03 Wonder, Sex and Sea Urchins, Mathematics and Logical Puzzles

In which our heroine is swayed by an NY Times book review

Last week, I meant to write a newsletter about recommendations I’ve received from fellow booksellers and how I am thankful for the workfamily I’ve built in my five years of bookselling. Instead I finished re-reading Harry Potter and the Goblet of Fire for the n-th time (aloud with Sam, who has never finished the series), ate some turkey and apple pie (the latter reluctantly because I’m not really a pie-person), and played a dice game based on milk production (it’s called Dairyman and I recommend it). I will write that newsletter one day, but first I’d like to let the booksellers I want to reference know that I am referencing them in a newsletter they’ve never heard of.

So instead this week I bring you a random assortment of books I wish I were reading, thematic inasmuch as my general tastes and inclinations are thematic.

Wish I Were Reading

The Condition of Secrecy by Inger Christensen

This essay collection was brought to my attention by a co-worker who’d reserved a copy (it comes out today, Nov 26th). He said he’d read about it in the Times. The review had me by the third paragraph, which begins:

Christensen was a wellspring of Scandinavian experimental writing, a magus of poetry and philosophy whose lines live on as graffiti, trailed across buildings in Copenhagen. Her work was full of cunning and wonder, sex and sea urchins, mathematics and logical puzzles.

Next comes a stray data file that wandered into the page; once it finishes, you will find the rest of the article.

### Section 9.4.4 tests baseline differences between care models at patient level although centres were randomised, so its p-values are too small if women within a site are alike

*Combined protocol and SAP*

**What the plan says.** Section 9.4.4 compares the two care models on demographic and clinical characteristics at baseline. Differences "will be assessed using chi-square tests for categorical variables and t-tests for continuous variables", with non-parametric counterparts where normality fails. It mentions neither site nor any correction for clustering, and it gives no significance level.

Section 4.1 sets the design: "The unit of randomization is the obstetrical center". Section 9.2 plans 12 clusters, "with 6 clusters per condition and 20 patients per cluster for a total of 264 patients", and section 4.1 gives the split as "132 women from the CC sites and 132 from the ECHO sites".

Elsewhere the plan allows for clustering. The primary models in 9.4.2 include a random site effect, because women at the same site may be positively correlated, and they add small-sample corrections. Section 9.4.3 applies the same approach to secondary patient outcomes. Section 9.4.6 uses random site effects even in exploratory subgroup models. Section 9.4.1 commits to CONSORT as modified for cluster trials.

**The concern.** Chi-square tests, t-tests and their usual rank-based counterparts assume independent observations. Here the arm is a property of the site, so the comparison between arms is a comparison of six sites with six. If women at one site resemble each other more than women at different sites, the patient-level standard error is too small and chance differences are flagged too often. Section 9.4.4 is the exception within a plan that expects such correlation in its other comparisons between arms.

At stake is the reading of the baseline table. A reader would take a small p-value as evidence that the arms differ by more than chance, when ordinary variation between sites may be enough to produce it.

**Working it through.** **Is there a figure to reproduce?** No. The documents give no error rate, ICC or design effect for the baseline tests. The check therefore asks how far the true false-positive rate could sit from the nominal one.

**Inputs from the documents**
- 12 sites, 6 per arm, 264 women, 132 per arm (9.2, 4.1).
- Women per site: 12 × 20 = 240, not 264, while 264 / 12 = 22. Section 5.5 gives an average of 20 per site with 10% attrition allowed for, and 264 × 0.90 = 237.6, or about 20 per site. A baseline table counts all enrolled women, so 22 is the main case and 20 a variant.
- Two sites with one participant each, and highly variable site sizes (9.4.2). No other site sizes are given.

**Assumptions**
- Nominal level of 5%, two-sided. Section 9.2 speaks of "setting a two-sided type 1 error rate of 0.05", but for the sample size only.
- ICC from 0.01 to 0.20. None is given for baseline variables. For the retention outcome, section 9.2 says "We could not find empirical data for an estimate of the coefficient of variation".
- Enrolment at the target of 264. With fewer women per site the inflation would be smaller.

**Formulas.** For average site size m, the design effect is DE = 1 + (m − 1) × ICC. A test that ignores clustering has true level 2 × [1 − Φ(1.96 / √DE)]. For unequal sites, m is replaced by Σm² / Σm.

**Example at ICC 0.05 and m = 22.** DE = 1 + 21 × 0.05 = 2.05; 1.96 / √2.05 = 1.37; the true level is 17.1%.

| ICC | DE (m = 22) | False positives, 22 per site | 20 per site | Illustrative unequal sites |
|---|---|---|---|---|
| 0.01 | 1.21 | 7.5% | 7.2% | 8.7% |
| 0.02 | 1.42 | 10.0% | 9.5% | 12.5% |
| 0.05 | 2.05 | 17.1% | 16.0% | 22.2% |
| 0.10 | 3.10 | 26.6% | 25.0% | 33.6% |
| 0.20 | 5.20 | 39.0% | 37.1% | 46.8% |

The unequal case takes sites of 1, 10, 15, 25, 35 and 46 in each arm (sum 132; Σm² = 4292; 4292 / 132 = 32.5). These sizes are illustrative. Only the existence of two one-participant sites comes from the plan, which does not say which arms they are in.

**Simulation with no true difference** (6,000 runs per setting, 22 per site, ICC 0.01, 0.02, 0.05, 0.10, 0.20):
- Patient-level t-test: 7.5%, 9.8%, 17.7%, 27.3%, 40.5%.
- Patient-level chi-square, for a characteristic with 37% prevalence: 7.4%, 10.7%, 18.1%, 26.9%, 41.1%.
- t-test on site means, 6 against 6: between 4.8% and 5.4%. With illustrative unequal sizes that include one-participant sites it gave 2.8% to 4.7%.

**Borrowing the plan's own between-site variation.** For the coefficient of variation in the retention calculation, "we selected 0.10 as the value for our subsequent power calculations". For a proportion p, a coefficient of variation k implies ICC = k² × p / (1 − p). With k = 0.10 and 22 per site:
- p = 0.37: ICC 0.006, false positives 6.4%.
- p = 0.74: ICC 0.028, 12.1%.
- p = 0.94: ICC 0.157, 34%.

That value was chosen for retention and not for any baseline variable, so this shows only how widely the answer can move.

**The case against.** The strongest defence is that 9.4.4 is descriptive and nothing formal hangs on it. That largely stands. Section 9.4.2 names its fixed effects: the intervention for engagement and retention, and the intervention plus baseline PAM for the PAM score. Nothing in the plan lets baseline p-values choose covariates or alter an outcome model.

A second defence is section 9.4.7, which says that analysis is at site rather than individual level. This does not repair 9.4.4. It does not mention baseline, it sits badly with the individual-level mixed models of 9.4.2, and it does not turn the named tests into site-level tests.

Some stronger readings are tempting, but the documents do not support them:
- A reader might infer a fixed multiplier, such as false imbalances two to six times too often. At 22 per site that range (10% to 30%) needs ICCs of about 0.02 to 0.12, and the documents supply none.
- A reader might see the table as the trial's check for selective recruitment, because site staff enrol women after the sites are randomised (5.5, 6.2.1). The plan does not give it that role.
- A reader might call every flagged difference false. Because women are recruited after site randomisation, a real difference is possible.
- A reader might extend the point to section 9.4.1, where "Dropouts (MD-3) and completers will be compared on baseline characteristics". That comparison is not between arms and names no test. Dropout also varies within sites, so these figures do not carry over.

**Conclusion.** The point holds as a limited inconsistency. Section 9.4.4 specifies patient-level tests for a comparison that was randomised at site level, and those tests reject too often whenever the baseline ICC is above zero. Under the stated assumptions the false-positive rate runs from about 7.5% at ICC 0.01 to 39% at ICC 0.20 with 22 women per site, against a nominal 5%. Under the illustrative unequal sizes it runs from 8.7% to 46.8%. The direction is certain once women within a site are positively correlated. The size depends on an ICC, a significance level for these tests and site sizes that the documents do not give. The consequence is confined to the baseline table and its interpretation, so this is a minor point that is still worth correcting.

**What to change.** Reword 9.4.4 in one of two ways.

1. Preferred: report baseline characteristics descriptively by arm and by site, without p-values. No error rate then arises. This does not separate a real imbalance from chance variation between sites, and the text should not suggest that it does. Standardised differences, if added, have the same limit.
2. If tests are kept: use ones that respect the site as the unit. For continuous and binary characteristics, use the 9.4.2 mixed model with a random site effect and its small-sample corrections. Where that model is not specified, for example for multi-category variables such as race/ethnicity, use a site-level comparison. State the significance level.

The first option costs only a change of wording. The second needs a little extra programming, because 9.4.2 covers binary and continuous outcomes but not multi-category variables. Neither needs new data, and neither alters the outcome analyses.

I love lists of seemingly disparate things. I love the idea of a writer being able to deftly move from sex to math to sea urchins and back again. I’d never heard of Christensen, but another co-worker had a galley and so I brought it home and maybe I really will read it.

The Electric Information Age Book by Jeffrey T Schnapp and Adam Michaels

I’m still not clear on the contents of this book. I picked it up off our bargain table and gleaned that it’s about mass market publishing during the 60s/70s. I flipped through it and saw, in neon baby blue text

…an inventory?

Yes, this book is an inventory.

(But of a distinctive kind.)

And I was like

Also, the layout seems really cool and I love learning about the history of the world I work in. (If you’re also interested in the history of publishing, with a bit about bookselling, I recommend Merchants of Culture by John B Thompson.) But mostly I know I’m going to buy it because I have to know why it claims to be an inventory.

Hannah Versus the Tree by Leland de la Durantaye

The cover of this one is mostly what grabbed me. Also it describes itself as a mythopoetic thriller. But yeah, I really like that cover.

The Model Thinker by Scott E Page